What’s so exciting about the Super Bowl? The football game, the half-time show, and the commercials! You can put those three in the order of importance that best suits your preferences. For us – the hardcore, the dedicated, and the die-hard marketers – interest in the commercials could easily rival our interest in the game. For some of us, it does. Super Bowl commercial space is the Holy Grail, the most expensive, and the most sought after. It’s where the big dogs come to play and we wanted a front row seat!
The Big Event
On Thursday, February 4th, some of the brightest marketing minds in the Tampa Bay area gathered at Raymond James stadium with one purpose: to view the most famous and the most highly scrutinized adds in the country and to select the best of the best! The group started off by watching 24 of the commercials that aired during the big game. After viewing, each table broke into groups for lively discussions and dissected each of these commercials. Marketers considered different categories of commercials.
There were those involving brands that shifted away from their normal identity (Weight Watchers: All You Can Eat!), brands that we feel missed the mark (Toyota Camry: How Great I Am), and brands that left us with mixed feelings (McDonald’s: Pay with Lovin’).
The results? Well, there was no landslide win. However, after voting, AMA Tampa Bay determined that the top three commercials of this year’s Big Game were:
1.) Weight Watchers: All You Can Eat!
2.) BMW i3: Newfangled Idea
3.) Tied for third place: Avocados from Mexico and No More PSA
Our Analysis: What made the winners winners?
This ad related well to potential consumers by focusing on a constant struggle they face: effort to fight temptation while living in a society that encourages large portion sizes and junk food. This ad also related exceptionally well to Super Bowl audiences in particular by focusing on the consumption of junk food as a social event: something that happens at most Super Bowl gatherings. The commercial addressed real struggles on a deeper level and ended by offering a solution. Rather than focusing on the transformation of a celebrity spokesperson, this ad handed control to the viewer. Weight watchers earned a thumbs up!
In this ad, BMW brilliantly compared itself to the Internet in the early 1990s. In doing so, it forced the audience to consider BMW i3 as an entity that will be as significant in the audience’s future as the Internet is in the present day. This historical reference also coaxed the audience to reconsider the future potential of products they don’t yet understand. Any ad that reframes the audience’s thinking is a success in our book!
The draft concept incorporated into this commercial was brilliant and obviously relevant to the Super Bowl. This ad captivated us with its humor. Also, showing Mexican avocados as the “draft pick” repositioned these avocados as a top grade product. The ad also tied the identity of Avocados to Mexico in such a way that an avocado from Mexico is, in the context of the ad, considered more authentic and better.
Domestic Abuse PSA
The PSA engaged us emotionally and mentally. First, the ad was a serious portrayal of a very real issue, which means that the mood here was a complete departure from that of the other Super Bowl commercials. This alone made it stand out. Another factor was the rawness of it. The ad featured a real 911 call from a real victim of domestic violence. She called 911, but pretended to order a pizza while skillfully masking the fear in her voice so her abuser wouldn’t discover she was calling for help. Hearing this woman’s voice is enough to give anyone chills. The knowledge that this call was real increased audience engagement and, therefore, increased the likelihood that the message made an impact.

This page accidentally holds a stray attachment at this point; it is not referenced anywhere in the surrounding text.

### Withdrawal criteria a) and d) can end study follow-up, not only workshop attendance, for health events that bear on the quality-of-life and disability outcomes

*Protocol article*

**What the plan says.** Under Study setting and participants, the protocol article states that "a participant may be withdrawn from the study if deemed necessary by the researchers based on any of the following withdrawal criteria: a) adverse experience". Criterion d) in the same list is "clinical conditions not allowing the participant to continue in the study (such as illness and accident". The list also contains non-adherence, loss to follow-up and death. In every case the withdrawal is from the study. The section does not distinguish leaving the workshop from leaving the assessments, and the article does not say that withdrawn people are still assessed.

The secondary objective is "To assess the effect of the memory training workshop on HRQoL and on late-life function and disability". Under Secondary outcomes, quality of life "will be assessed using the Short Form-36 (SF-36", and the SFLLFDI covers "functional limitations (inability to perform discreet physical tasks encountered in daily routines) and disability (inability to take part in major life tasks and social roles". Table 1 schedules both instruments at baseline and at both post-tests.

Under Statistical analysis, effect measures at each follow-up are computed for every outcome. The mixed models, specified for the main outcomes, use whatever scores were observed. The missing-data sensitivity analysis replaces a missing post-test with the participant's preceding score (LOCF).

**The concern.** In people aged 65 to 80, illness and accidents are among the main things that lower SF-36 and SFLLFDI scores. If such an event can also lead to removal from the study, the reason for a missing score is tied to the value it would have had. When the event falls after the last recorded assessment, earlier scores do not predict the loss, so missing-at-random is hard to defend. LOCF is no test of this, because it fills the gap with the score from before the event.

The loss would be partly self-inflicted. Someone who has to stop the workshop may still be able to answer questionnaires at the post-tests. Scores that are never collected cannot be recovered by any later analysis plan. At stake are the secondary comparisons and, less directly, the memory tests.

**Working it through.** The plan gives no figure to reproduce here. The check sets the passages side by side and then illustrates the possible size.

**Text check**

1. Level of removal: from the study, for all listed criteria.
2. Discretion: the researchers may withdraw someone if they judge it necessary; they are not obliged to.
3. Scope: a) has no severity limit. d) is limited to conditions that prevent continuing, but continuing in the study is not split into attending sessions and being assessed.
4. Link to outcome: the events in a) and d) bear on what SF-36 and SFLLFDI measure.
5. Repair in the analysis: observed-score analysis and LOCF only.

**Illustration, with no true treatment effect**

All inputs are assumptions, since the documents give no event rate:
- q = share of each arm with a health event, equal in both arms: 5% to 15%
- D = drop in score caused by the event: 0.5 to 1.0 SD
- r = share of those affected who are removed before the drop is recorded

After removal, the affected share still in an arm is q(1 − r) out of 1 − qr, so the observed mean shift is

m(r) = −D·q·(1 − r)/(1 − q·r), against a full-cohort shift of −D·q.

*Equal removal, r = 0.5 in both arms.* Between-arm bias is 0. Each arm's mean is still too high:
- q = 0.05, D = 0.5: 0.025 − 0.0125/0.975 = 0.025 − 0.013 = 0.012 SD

The event, sponsored by MNI Targeted Marketing Inc., was certainly one for the books. It engaged us intellectually and emotionally and we were fortunate to partake. We are already looking forward to next year! Maybe the Bucs will even make it to the Big Game! Please visit us on Facebook to see more pictures of the event <https://www.facebook.com/media/set/?set=a.10152538068796114.1073741836.155686821113&type=1>!
About the Authors
Annie is the Director of Chapter Luncheons for AMA Tampa Bay. Professionally, Annie is the Director of Market Development and Client Relations at Auditwerx, a boutique CPA firm specializing in SOC reporting. Prior to this role, Annie was a marketing professional at Grant Thornton. Annie has over 8 years of marketing and sales experience and has excelled in areas such as event management, lead generation, direct marketing campaigns, account management, market research, and digital marketing. Annie earned a Bachelor in Business Administration from the University of South Florida and a Master of Science in Marketing from the University of Tampa.
Chiara is Digital Content Creator and Blog Manager for AMA Tampa Bay. She is Co-founder and Director of Winning the Fight, a non-profit organization specializing in neurodegenerative disease research. Chiara is also a freelance digital marketer for small businesses and is finishing up her MBA with a specialty in marketing from the University of South Florida. Prior to moving to Florida, Chiara lived in Washington, DC. She earned her BA in International Studies from American University’s School of International Services in 2007 and worked for Booz Allen Hamilton and the Department of Defense thereafter. Her hobbies include obstacle racing, running, swimming, kayaking, SCUBA diving, and opera/classical singing. She also loves country music and chocolate!
Email: Chiara at [email protected]
Social Media: LinkedIn